Michael Walters, distinguished actuary, advises undergraduates interested in the field

Author: Sarah Cate Baker

Walters has previously served as president of the Casualty Actuarial Society (CAS), chief actuary at Insurance Services Office, and senior partner of Wills Towers Watson. Walters earned a master’s degree in mathematics from Notre Dame and is currently the leader of a Notre Dame regional alumni club.

In his talk, Walters advised students on the nature of actuarial exams, education, and career prospects. When speaking of the exams Walters cited his experience as education chairman at CAS, and told students not to be discouraged by the four to five hundred hours of studying required for each test.

“The exams are doable,” Walters said. “And you do get perspective, because besides the math exams you have economics, accounting, finance, modeling, law… you’ll basically have the building blocks to do anything.”

Walter’s tips for success included taking your own notes on the study material, learning how to distinguish between important and trivial information, and the students’ favorite: going to the movies the night before.

Walters also reminded students that exams are not the end of an actuarial education. He explained that many skills required of an actuary are learned by experience, and gave an example of how he learned management skills from a summer internship at Prudential. He encouraged students to seek out these kinds of experiences themselves, and later gave tips on how to find them.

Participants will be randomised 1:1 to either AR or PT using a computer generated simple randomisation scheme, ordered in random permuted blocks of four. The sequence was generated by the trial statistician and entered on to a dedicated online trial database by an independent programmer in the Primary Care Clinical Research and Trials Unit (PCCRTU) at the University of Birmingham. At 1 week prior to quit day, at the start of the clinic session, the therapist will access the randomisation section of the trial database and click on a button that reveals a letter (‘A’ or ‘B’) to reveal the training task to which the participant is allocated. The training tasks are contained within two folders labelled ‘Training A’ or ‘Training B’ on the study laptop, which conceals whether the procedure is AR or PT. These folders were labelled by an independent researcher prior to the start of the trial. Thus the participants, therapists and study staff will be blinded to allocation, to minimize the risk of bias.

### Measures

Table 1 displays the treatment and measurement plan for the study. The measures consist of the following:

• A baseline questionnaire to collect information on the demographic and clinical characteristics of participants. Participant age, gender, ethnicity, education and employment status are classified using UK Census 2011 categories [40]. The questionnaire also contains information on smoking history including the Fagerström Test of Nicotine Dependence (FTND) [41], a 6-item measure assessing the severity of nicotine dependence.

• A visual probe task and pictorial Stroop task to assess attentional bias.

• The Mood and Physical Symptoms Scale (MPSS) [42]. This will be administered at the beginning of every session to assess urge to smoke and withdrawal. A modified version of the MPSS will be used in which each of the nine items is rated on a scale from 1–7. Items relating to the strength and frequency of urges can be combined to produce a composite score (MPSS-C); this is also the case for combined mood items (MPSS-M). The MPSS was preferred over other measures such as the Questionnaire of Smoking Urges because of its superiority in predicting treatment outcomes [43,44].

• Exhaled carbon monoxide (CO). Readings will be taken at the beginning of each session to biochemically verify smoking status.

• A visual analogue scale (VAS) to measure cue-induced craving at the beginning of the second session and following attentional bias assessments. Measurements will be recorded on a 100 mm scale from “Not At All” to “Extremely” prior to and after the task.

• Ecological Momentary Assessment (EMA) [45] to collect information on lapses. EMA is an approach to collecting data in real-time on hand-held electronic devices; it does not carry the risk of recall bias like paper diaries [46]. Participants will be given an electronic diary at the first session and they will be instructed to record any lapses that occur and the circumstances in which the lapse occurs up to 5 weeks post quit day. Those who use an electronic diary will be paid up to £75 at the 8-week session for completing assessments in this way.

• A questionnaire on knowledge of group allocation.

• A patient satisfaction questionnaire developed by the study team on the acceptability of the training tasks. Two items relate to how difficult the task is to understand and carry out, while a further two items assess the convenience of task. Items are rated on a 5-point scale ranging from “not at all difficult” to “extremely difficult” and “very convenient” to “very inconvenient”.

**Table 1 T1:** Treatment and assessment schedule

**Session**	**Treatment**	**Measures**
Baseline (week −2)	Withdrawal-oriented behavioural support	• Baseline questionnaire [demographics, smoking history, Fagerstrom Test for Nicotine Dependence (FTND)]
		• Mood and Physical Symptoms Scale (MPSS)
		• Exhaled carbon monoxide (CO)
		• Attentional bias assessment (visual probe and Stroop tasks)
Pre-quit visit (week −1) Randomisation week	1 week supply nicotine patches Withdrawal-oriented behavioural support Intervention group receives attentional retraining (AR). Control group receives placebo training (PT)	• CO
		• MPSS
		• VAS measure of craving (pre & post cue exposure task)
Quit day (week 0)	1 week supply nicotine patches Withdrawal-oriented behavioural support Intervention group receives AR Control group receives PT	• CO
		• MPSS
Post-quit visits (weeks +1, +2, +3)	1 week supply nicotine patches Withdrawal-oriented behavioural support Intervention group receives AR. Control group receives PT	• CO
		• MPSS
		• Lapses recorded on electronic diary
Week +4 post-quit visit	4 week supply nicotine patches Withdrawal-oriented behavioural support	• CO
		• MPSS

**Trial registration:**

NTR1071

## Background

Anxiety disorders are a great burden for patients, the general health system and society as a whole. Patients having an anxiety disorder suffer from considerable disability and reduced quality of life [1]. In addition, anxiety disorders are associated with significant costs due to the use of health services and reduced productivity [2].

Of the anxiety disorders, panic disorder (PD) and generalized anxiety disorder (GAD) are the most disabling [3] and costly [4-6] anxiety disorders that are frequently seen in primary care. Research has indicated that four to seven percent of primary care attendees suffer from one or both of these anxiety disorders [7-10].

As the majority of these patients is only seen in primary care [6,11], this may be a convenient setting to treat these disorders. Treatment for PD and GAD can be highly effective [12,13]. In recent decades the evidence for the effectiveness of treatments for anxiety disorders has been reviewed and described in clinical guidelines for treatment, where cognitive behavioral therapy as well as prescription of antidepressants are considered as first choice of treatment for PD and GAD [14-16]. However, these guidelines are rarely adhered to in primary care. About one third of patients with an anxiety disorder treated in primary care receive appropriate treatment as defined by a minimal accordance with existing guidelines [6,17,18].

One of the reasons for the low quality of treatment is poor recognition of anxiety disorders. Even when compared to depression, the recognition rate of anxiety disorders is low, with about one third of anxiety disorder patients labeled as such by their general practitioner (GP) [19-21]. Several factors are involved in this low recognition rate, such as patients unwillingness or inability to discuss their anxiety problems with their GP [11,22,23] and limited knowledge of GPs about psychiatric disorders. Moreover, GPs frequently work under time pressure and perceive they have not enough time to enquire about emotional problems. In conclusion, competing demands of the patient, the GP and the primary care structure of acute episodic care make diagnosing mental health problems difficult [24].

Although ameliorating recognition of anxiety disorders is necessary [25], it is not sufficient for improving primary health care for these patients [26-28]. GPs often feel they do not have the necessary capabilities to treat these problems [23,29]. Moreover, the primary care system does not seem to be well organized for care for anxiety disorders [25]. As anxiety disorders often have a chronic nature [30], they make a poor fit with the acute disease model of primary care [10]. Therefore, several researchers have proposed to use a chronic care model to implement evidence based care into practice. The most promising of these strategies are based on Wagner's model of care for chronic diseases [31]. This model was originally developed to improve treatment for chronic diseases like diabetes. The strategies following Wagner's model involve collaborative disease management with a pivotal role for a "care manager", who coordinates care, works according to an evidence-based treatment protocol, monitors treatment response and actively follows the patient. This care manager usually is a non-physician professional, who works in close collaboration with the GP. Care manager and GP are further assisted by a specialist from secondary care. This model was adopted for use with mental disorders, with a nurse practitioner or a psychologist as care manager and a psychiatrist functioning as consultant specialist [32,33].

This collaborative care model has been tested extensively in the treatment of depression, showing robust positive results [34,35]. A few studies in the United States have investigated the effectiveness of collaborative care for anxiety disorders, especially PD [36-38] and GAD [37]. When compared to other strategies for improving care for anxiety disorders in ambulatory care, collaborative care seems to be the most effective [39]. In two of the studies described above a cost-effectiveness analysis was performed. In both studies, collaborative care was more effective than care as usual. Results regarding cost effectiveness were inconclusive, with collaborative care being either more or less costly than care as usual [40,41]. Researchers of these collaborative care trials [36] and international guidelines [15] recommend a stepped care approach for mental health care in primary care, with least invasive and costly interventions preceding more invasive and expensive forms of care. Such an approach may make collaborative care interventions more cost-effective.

The talk also highlighted the positive career prospects enjoyed by the profession. “There are really no unemployed actuaries right now,” Walters said. He explained that with the high demand for actuaries, qualified fellows could work almost wherever they wanted, whether it be in major global cities or from their own home. “Where are you going to work? You can work anywhere.”

To give students a sample of the kinds of jobs actuaries can take, Walters described his own diverse professional background. This work included investigating the fairness of prices, assessing risk factors for insurance companies, and working with the economic implications of the Affordable Care Act. In all examples, Walters highlighted the unique ability of actuaries to assess large of amounts of information quickly. “When you’re an [actuarial] fellow, you’ve accomplished a lot…and you can get to the bottom of really any project.”

Originally published by Sarah Cate Baker at science.nd.edu on May 25, 2016.